Diagnosis Code R85.81
Information for Medical Professionals
Diagnostic Related Groups
The diagnosis code R85.81 is grouped in the following Diagnostic Related Group(s) (MS-DRG v33.0)
- OTHER DIGESTIVE SYSTEM DIAGNOSES WITH MCC 393
- OTHER DIGESTIVE SYSTEM DIAGNOSES WITH CC 394
- OTHER DIGESTIVE SYSTEM DIAGNOSES WITHOUT CC/MCC 395
Convert to ICD-9 General Equivalence Map
The ICD-10 and ICD-9 GEMs are used to facilitate linking between the diagnosis codes in ICD-9-CM and the new ICD-10-CM code set. The GEMs are the raw material from which providers, health information vendors and payers can derive specific applied mappings to meet their needs.
- 796.75 - Anal hi risk HPV-DNA pos
- Human papilloma virus deoxyribonucleic acid test positive, high risk on anal specimen
- Human papillomavirus test positive
Index of Diseases and Injuries
References found for the code R85.81 in the Index of Diseases and Injuries:
- Type 1 Excludes Notes: Type 1 Excludes Notes
A type 1 Excludes note is a pure excludes note. It means “NOT CODED HERE!” An Excludes1 note indicates that the code excluded should never be used at the same time as the code above the Excludes1 note. An Excludes1 is used when two conditions cannot occur together, such as a congenital form versus an acquired form of the same condition.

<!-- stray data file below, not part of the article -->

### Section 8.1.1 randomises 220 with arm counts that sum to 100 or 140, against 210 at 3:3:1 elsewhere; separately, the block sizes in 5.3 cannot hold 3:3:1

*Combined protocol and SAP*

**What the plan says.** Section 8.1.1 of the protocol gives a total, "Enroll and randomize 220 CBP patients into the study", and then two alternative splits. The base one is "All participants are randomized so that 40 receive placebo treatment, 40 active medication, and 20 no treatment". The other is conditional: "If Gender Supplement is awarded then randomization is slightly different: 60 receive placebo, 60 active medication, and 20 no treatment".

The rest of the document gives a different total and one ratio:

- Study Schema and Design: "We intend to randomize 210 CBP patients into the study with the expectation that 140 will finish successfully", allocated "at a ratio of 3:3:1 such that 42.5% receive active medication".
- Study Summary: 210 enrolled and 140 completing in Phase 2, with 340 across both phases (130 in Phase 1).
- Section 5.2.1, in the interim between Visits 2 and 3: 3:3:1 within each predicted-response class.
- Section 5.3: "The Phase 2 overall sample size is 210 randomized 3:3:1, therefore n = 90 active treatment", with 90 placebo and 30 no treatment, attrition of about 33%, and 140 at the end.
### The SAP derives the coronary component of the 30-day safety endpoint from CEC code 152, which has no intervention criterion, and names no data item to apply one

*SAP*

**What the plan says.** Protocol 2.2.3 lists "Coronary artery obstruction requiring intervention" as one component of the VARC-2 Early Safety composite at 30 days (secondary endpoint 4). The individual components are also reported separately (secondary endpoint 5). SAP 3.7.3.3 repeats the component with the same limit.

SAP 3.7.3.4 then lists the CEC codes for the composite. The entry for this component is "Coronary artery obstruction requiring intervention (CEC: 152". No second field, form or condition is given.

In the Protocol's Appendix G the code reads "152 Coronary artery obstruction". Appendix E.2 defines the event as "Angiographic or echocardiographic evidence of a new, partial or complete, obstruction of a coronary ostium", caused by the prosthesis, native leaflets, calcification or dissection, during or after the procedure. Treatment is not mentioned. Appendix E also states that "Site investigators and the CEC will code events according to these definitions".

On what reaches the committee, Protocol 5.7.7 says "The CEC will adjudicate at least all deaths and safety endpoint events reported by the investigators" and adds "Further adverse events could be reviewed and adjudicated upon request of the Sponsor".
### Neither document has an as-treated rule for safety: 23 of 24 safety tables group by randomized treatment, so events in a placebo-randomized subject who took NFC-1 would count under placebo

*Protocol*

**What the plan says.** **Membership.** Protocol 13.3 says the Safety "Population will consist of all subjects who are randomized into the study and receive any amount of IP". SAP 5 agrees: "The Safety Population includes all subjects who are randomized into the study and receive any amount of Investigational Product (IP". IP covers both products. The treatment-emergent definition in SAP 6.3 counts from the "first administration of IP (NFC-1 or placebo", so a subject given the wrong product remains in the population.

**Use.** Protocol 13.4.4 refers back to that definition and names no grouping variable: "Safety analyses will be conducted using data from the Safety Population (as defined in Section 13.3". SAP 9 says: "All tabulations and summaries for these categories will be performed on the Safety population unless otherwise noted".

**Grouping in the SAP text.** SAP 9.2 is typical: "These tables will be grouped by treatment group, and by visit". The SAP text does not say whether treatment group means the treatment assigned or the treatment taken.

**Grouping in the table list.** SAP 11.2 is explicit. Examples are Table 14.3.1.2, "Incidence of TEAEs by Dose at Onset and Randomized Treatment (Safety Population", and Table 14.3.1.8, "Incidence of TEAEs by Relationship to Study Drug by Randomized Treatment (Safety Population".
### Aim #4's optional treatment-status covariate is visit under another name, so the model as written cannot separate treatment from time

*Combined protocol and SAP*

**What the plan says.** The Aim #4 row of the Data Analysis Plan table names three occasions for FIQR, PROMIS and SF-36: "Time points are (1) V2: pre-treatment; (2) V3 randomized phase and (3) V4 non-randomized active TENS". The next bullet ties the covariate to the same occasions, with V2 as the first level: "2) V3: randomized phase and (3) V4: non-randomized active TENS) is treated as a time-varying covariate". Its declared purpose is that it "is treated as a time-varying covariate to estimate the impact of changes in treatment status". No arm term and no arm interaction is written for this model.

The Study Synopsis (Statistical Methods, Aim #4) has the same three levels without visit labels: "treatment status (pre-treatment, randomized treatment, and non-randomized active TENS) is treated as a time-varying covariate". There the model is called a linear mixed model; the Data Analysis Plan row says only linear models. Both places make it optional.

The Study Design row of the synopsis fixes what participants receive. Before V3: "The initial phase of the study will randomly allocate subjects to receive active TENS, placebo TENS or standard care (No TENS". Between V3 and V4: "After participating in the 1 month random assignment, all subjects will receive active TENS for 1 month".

- anogenital warts due to human papillomavirus (HPV) (A63.0)
- condyloma acuminatum (A63.0)
Information for Patients
Also called: Human papillomavirus
Human papillomaviruses (HPV) are common viruses that can cause warts. There are more than 100 types of HPV. Most are harmless, but about 30 types put you at risk for cancer. These types affect the genitals and you get them through sexual contact with an infected partner. They can be either low-risk or high-risk. Low-risk HPV can cause genital warts. High-risk HPV can lead to cancers of the cervix, vulva, vagina, and anus in women. In men, it can lead to cancers of the anus and penis.
Although some people develop genital warts from HPV infection, others have no symptoms. Your health care provider can treat or remove the warts. In women, Pap tests can detect changes in the cervix that might lead to cancer. Both Pap and HPV tests are types of cervical cancer screening.
Correct usage of latex condoms greatly reduces, but does not eliminate, the risk of catching or spreading HPV. Vaccines can protect against several types of HPV, including some that can cause cancer.
NIH: National Institute of Allergy and Infectious Diseases
- Cervical cancer -- screening and prevention
- Condom Fact Sheet in Brief (Centers for Disease Control and Prevention)
- HPV and Cancer (Centers for Disease Control and Prevention)
- HPV DNA test
- HPV vaccine
- HPV Vaccine - Cervarix: What You Need to Know (Centers for Disease Control and Prevention)
- HPV Vaccine - Gardasil: What You Need to Know (Centers for Disease Control and Prevention)
- HPV Vaccine Gardasil®-9: What You Need to Know
- Pap and HPV Testing - NIH (National Cancer Institute)